Publisher
  Language English Number of Treatments 12  
  Treatment Follow-up 52 Weeks Frequency <1/WK Number of Participants 517  
  Time in Treatment 20 Weeks Condition Neck Pain
  Disease Category Neck Pain OCSI Score  
  Notes PMID:26524571 Approved yes  
  Call Number OCOM @ refbase @ Serial (down) 2016  
Permanent link to this record
 

 
Author You, X.-M.; Mo, X.-S.; Ma, L.; Zhong, J.-H.; Qin, H.-G.; Lu, Z.; Xiang, B.-D.; Wu, F.-X.; Zhao, X.-H.; Tang, J.; Pang, Y.-H.; Chen, J.; Li, L.-Q. url  doi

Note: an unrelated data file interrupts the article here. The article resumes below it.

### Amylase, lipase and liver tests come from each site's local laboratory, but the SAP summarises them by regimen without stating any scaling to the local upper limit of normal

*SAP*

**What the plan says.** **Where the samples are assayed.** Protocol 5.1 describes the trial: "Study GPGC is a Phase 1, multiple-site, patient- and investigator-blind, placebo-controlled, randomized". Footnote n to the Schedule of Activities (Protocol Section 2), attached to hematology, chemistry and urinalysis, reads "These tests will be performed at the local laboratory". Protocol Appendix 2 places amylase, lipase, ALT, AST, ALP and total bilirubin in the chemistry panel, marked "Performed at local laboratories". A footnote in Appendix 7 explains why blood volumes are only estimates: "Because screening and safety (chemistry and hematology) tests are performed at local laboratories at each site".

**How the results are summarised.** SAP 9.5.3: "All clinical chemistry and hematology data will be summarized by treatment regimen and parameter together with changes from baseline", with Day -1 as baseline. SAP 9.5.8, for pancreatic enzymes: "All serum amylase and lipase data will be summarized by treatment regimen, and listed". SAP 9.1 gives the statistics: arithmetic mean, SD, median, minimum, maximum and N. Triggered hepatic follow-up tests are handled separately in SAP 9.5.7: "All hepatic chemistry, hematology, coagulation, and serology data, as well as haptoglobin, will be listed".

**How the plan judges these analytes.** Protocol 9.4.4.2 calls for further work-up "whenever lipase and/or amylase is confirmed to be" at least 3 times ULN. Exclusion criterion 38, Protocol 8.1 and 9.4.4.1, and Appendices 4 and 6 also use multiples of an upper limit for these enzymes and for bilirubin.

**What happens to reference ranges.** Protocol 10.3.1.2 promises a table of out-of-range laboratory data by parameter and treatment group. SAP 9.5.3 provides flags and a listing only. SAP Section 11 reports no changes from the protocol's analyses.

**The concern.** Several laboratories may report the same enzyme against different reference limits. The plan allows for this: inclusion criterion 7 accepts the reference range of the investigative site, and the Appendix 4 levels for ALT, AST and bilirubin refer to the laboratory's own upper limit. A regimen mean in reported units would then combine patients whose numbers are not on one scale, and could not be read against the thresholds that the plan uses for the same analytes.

openurl 
  Title Randomized Clinical Trial Comparing Efficacy of Simo Decoction and Acupuncture or Chewing Gum Alone on Postoperative Ileus in Patients With Hepatocellular Carcinoma After Hepatectomy Type of Study RCT
  Year 2015 Publication Medicine Abbreviated Journal Medicine (Baltimore)  
  Volume 94 Issue 45 Pages e1968  
  Keywords AcuTrials; RCT; Gastrointestinal Diseases; Ileus; Acu Versus > 1 Control; Acupuncture Point Injection; Herbal Formula; Fixed Acupuncture Protocol; Restricted Modalities; Acupuncture + Other; CAM Control; No Treatment Control